There is an old adage that has been attributed to Harry Gordon Selfridge that ‘the customer is always right’. This is accompanied by other sayings like ‘the customer is king’ and it has become something of a mantra within the hospitality industry, however, things have changed since the early 1900’s and the opening of Selfridges, so does the saying still hold true?
I was recently enjoying a quiet lunch and had the opportunity to observe a family leading their poor waiter in a merry dance in an attempt to appease them. Though clearly stressed and doing his utmost, the family were still dissatisfied, though their demands had come at the price of the other guests’ experience. This led me to question the cardinal rule of hospitality.
There are two sides to every story and while customers will feel their servers should go above and beyond to meet their needs, serving staff will be quick to clarify that some customers have unreasonable expectations. So is there a middle ground or do we stick to the rule of thumb?
The power of great customer service
The hospitality industry prides itself on the user experience and I spoke about this in a previous post ‘What a difference the staff make’. Great customer service is not to be sniffed at, but there is a fine line between offering exceptional service and indulging unreasonable behaviour. Darron runs a blog, The Bitchy Waiter, which is about his own experience as a server, and while he spends a good portion of his time bemoaning the difficulties that customers present, he is clear that despite the name and tone of the blog, he does his utmost to give the best possible service.
This is especially important when it comes to customisation. No matter how long the list of alternative ingredients, servers should be doing everything possible to produce the dish the way the customer ordered it.
When customers are unreasonable
Since the launch of online reviews, there has been a certain amount of he said/she said and with a restaurant’s reputation at stake it is important that it is a true representation. As many of these reviews are public, it also opens up the issue for other people to weigh in with their opinion. Often it is these comments that reflect whether the poor review is justified.
It also means that an establishment did not adhere to ‘the customer is always right’ and fix whatever issue caused the disruption, or perhaps they did but not to a customer’s satisfaction. Darron makes an effort to seek out one star reviews and see if they are justified, often they are for reasons that The Bitchy Waiter believes to be either common sense, or beyond the server’s power, however as front of house staff are often the first in the firing line, they take the brunt of customer frustration.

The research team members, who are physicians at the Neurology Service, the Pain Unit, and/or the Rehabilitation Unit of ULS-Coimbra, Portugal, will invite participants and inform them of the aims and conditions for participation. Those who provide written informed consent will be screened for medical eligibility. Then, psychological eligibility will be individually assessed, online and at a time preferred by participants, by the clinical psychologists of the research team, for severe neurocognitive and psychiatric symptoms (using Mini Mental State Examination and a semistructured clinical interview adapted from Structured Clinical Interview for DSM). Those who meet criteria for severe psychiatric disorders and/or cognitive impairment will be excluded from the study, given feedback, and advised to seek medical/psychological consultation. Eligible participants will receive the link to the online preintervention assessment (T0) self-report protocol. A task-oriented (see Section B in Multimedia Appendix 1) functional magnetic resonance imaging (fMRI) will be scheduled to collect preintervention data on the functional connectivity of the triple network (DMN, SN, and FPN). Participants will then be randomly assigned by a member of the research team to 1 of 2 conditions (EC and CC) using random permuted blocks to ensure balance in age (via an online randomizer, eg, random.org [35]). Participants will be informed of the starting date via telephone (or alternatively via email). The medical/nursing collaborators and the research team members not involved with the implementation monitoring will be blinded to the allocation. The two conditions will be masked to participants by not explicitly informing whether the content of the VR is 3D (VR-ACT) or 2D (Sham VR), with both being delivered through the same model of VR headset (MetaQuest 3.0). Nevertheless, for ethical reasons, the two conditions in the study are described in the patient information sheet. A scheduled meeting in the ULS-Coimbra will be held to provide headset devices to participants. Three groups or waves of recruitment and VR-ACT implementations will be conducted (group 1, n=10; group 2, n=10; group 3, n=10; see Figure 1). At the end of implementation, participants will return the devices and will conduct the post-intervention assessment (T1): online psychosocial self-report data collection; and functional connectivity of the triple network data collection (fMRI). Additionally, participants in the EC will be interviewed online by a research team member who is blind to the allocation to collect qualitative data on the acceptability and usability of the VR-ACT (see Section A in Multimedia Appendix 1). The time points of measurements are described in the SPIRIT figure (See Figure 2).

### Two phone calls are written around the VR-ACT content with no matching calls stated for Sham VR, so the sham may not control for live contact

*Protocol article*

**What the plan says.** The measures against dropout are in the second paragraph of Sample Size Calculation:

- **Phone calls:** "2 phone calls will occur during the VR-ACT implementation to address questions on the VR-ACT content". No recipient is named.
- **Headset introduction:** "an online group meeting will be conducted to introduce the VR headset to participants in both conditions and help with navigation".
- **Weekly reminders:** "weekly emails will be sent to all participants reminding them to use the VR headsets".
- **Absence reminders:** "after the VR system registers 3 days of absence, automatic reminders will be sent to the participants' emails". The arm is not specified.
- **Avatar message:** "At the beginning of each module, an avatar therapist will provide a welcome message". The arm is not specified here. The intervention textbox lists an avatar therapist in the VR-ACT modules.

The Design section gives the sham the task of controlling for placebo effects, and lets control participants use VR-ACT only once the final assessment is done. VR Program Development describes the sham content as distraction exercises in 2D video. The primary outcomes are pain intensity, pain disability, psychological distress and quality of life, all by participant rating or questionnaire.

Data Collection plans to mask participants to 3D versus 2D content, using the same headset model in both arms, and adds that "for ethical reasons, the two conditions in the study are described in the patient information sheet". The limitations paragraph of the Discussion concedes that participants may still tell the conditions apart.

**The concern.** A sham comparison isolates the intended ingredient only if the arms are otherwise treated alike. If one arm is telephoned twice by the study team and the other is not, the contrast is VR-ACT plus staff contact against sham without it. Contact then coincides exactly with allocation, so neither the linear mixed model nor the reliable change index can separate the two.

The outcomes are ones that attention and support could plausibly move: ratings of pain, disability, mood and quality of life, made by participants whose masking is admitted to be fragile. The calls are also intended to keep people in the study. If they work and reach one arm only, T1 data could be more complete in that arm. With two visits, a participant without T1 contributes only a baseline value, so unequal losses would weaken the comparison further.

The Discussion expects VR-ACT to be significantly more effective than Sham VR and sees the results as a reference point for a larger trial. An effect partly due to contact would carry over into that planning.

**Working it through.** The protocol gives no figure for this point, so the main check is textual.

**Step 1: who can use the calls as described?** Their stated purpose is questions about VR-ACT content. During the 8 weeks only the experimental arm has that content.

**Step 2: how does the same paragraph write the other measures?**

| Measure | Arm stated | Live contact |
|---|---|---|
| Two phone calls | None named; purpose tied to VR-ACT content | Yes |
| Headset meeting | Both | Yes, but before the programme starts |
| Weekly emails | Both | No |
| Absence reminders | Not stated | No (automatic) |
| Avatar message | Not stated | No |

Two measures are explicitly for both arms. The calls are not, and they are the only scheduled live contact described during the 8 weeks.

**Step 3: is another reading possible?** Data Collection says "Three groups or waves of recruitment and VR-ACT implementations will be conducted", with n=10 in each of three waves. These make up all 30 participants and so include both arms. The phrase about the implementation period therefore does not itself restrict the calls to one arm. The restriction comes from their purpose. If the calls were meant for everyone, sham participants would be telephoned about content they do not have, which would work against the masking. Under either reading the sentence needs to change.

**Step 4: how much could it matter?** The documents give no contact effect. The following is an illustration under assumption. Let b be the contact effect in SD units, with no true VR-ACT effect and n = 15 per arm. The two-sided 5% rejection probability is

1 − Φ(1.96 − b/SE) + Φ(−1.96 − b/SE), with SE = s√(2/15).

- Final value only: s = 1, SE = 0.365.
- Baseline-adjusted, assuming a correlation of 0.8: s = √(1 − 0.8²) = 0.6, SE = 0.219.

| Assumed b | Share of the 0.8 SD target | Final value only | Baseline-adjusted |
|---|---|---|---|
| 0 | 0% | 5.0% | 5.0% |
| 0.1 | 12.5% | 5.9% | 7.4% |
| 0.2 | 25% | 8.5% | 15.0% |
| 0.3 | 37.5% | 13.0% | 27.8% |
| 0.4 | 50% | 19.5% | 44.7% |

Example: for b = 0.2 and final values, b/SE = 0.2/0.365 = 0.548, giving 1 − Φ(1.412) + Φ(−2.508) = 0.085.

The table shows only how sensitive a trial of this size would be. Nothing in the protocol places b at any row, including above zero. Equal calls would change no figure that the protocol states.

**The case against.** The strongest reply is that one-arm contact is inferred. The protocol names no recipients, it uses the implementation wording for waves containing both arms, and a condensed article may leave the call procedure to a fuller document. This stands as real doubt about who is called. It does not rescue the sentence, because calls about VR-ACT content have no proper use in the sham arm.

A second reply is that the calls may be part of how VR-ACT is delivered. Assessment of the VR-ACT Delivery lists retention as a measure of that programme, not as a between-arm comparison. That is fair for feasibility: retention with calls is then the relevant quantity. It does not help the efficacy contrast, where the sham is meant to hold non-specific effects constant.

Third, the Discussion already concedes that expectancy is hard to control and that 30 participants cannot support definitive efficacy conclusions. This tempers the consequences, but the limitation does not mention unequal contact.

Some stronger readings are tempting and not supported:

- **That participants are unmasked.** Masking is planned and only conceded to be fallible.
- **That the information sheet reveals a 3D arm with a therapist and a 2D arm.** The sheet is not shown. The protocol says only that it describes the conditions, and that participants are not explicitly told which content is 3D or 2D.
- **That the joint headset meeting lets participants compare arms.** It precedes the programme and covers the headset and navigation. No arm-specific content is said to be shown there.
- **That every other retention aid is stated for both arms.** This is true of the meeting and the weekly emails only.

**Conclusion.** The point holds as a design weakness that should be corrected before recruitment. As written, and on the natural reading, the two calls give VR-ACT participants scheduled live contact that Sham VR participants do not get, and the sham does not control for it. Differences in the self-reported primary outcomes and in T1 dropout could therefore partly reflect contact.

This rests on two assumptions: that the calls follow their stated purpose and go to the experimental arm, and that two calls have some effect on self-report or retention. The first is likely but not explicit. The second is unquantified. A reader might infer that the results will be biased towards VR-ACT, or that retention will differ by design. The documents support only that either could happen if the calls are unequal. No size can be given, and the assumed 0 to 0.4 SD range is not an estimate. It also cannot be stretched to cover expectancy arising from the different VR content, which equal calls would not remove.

On some occasions, guests that are dissatisfied ask to take an issue higher, hoping a manager or even an owner of an independently run business will be able to sort through their problem. In many cases, this is a perfect response and everyone is able to continue to enjoy their dining experience, however, if it is against company policy or an unreasonable request, often this escalates negative feelings on a customer’s part. If labouring under ‘The customer is always right’ then management will do their utmost to see a customer happy, but does this leave the wait staff feeling unsupported?
When management steps in
Supporting your staff will help create a positive working environment, and one way of doing this is by supporting them against customers. This goes against all of the ‘Customer first’ and ‘Customer is king’ attitudes that prevail in modern day society, but some people believe this makes them more effective and thus able to give better customer service.
Vineet Nayar, who wrote the bestselling book ‘Employees First, Customers Second’ told Forbes: “the business of managers and management should be to enthuse and encourage employees so that they can create a different shared value: enhance employees first and customers second.”
This attitude has been taken up by various businesses across the country and instead of receiving censure they have been praised by other guests. One incident that The Bitchy Waiter covers in a post ‘Restaurant boss stands up for staff and shames horrible customer’ sees other guests praise management for adhering to their principles. Kaity on Yelp says:
“While we were enjoying our dessert, there was an altercation between a customer and the staff. She was being extremely rude and disruptive, and extremely disrespectful to the staff. The staff were doing everything they could to try to appease her (while still being incredibly attentive to the rest of the patronage). It became clear that she was trying to get a free meal, and she was asked to leave by the owner, David. She refused and the police were called. It was nice to see that David had his employee’s back in this situation and didn’t put up with trying to be swindled.”
So, in reality, ‘The customer is always right’ only goes so far. Many servers and other customers would prefer to see staff treated with respect as opposed to poor behaviours being rewarded with discounts and freebies. This should in no way impact on service, customisation is expected in hospitality, and the customer should get exactly what they order in the best manner possible, but not at the expense of others.